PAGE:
NU begins its 2012 season by taking on No. 6 Stanford tonight in Palo Alto, a tough opening match-up. Game time is at 9 p.m. CT, and there isn't any broadcast that I could find. Stanford will be hard to beat on their home turf, where they haven't lost in 22 consecutive games. Last year, the Cardinal lost by just one to NU in Evanston, on a game-winning goal by Alex Frank with just 23 seconds left.
The Wildcats are ranked No. 1 in the IWLCA preseason coaches poll and there's no reason to believe they won't be in the Final Four again this year, with 10 out of 12 returning starters, the biggest of which is reigning Tewaaraton Trophy winner Shannon Smith.
The schedule, as always, is challenging. After Stanford, NU heads down to Durham to play No. 4 Duke on Feb. 19. Then comes a road game at No. 12 Syracuse on Feb. 29, before the Wildcats make their home debut on March 3 against Oregon. A March 31 match against Ohio State at Gillete Stadium in Massachusetts, home of the New England Patriots, highlights the schedule.
The back end of the schedule looks especially tough, with April games against No. 17 Penn State, No. 11 Penn, No. 3 North Carolina, No. 4 Florida, No. 20 Notre Dame and No. 10 Virginia. Assuming the Wildcats take care of business, that challenging stretch should set them up nicely for the NCAA tournament.
Without further ado, let's take a closer look at the sport and the team.
How does the sport work? There are just over 90 schools in the NCAA that sponsor Division 1 women's lacrosse. The Big Ten does not sponsor lacrosse, at least not yet, but there are three Big Ten schools that have teams: NU (duh), Ohio State and Penn State. All three play in the American Lacrosse Conference, along with Florida, Johns Hopkins and Vanderbilt. Next season, Michigan will become the fourth Big Ten squad to join the ALC, as it elevates its club program to varsity.
The top conferences in women's lacrosse include the ALC, the ACC, the Big East, the Ivy League and, to a lesser extent, the Colonial Athletic Association. All of those, except for the ALC, are based on the East Coast, the sport's hot bed. The ALC and ACC have been dominant most recently.
Sixteen teams qualify for the NCAA tournament, including the conference tournament winners of each league. The Final Four will be in Stony Brook, NY, on May 25 and 27.
How did they do last year? Champs, baby! Coming off a year in which they hadn't won a title for the first time in five years, lots of people were wondering whether the Wildcat dynasty was over. Not so fast.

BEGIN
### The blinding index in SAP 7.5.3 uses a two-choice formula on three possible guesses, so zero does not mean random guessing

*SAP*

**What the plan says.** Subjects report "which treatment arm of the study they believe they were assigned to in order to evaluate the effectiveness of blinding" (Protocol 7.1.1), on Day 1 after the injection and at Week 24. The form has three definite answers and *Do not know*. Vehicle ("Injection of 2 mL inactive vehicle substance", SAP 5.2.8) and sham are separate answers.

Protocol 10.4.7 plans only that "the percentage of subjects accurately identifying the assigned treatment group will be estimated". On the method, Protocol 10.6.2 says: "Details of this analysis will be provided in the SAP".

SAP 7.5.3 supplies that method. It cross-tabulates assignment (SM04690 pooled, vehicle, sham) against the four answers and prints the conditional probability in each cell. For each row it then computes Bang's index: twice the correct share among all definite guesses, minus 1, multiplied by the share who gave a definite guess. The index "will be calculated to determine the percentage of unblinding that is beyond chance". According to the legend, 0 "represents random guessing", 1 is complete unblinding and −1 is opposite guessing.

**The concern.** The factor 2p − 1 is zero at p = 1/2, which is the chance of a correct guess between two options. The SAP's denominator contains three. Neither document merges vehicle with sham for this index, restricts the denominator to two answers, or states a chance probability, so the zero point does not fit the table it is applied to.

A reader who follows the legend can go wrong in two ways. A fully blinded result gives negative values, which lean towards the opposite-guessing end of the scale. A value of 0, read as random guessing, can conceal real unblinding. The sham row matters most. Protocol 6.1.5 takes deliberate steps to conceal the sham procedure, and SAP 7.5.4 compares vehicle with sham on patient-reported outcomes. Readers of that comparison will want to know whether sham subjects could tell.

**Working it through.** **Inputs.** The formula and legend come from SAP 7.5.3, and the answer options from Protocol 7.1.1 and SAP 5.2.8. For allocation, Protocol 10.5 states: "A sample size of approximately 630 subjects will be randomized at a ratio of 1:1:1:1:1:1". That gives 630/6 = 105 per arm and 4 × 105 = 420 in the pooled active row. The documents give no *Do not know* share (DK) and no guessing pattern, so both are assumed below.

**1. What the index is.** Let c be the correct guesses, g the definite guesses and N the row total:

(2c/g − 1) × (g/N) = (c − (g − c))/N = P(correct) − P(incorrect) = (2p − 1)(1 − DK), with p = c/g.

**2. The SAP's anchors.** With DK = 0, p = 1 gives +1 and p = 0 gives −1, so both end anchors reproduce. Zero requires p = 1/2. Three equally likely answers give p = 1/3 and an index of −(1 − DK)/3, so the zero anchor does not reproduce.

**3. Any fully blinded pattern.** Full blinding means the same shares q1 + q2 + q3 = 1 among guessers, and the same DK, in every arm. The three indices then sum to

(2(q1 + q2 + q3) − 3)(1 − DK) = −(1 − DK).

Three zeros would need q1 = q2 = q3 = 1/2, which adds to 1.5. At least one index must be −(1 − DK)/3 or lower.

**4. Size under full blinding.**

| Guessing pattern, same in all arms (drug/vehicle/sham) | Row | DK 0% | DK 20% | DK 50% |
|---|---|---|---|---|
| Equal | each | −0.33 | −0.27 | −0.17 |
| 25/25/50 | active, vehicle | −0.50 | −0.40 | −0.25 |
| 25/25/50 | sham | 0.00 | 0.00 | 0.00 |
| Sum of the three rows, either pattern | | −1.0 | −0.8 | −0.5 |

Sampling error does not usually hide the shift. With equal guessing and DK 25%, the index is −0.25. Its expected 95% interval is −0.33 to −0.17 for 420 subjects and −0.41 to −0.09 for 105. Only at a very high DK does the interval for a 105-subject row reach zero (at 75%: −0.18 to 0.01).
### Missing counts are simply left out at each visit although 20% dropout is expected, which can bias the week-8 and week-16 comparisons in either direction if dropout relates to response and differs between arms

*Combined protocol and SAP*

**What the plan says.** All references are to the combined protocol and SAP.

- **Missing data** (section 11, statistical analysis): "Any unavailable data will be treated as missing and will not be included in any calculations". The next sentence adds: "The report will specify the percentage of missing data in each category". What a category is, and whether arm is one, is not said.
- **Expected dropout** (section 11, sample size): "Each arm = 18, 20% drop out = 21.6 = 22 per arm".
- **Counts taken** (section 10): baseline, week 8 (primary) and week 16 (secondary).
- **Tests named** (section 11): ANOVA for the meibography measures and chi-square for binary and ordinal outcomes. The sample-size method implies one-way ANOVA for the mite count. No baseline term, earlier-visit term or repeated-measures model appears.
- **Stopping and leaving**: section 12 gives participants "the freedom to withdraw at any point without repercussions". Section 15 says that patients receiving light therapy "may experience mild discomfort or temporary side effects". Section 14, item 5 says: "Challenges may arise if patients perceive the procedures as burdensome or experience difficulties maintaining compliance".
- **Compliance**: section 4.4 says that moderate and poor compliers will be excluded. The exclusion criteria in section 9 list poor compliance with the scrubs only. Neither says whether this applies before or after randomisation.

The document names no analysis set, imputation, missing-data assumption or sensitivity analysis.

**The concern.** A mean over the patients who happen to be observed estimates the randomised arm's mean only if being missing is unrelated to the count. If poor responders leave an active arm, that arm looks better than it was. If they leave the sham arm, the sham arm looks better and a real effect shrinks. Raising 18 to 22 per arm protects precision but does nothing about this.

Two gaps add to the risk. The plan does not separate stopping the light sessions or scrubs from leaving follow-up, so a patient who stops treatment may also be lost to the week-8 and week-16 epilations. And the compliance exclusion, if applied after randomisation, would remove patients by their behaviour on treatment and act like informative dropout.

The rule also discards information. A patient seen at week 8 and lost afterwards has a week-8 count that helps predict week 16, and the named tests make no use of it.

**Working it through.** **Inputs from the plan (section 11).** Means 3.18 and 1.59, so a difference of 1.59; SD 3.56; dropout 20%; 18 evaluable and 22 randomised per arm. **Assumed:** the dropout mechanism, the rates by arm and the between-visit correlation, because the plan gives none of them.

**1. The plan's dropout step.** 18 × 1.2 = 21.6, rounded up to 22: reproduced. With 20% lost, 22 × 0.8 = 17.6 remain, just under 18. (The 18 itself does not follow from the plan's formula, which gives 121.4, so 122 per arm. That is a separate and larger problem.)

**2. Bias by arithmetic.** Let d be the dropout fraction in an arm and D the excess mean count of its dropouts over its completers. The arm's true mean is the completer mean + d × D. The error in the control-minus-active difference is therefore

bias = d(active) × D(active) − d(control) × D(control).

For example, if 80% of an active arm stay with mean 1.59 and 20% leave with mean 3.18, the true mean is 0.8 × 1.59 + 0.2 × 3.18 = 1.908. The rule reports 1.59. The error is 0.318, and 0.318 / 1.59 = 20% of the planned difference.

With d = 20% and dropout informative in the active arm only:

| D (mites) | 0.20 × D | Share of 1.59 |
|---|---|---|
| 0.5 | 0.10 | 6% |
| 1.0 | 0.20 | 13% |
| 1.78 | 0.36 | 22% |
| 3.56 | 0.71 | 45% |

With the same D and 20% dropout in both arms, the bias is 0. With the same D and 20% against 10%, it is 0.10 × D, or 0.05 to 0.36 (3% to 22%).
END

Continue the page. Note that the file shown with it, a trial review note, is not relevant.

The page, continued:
But it wasn't easy. NU notably endured a two-game losing streak midway through the season, dropping games to ALC foes Florida and Johns Hopkins, which earned the team a chewing out from coach Kelly Amonte Hiller and also cost the team the ALC regular season title. They made up for it in the ALC tournament, though, squeaking past Florida, 10-9, in the final.
Then it was on to the NCAA tournament, where NU dispatched its first two opponents with ease. In the semifinal, NU got past No. 3 North Carolina, 11-10, then battled No. 1 Maryland in a back and forth final, before emerging with the 8-7 win and the program's sixth national title.
What's the historical context? Unless you have lived in a cave the last seven years, you are probably aware that NU is a juggernaut in the sport. What Kelly Amonte Hiller has done in her tenure is nothing short of amazing. NU had a pretty decent varsity lacrosse program from 1983-1991, but it got cut due to budget issues. In 2000, then-AD Rick Taylor announced the sport's return, and Amonte Hiller, a star player in college at Maryland in the mid-1990s who had no head coaching experience, was hired to lead the resuscitation.
Amonte Hiller steadily built the program her first few years, at one point recruiting girls she saw playing intramural flag football, and the results soon bore fruit. In 2005, the team won its first national championship. The lacrosse world hasn't been the same since. The Midwest was hardly a lacrosse hotbed until Amonte Hiller showed up, but now high school programs are popping up everywhere in the region. Michigan, as I noted above, is now adding women's lacrosse as a varsity program.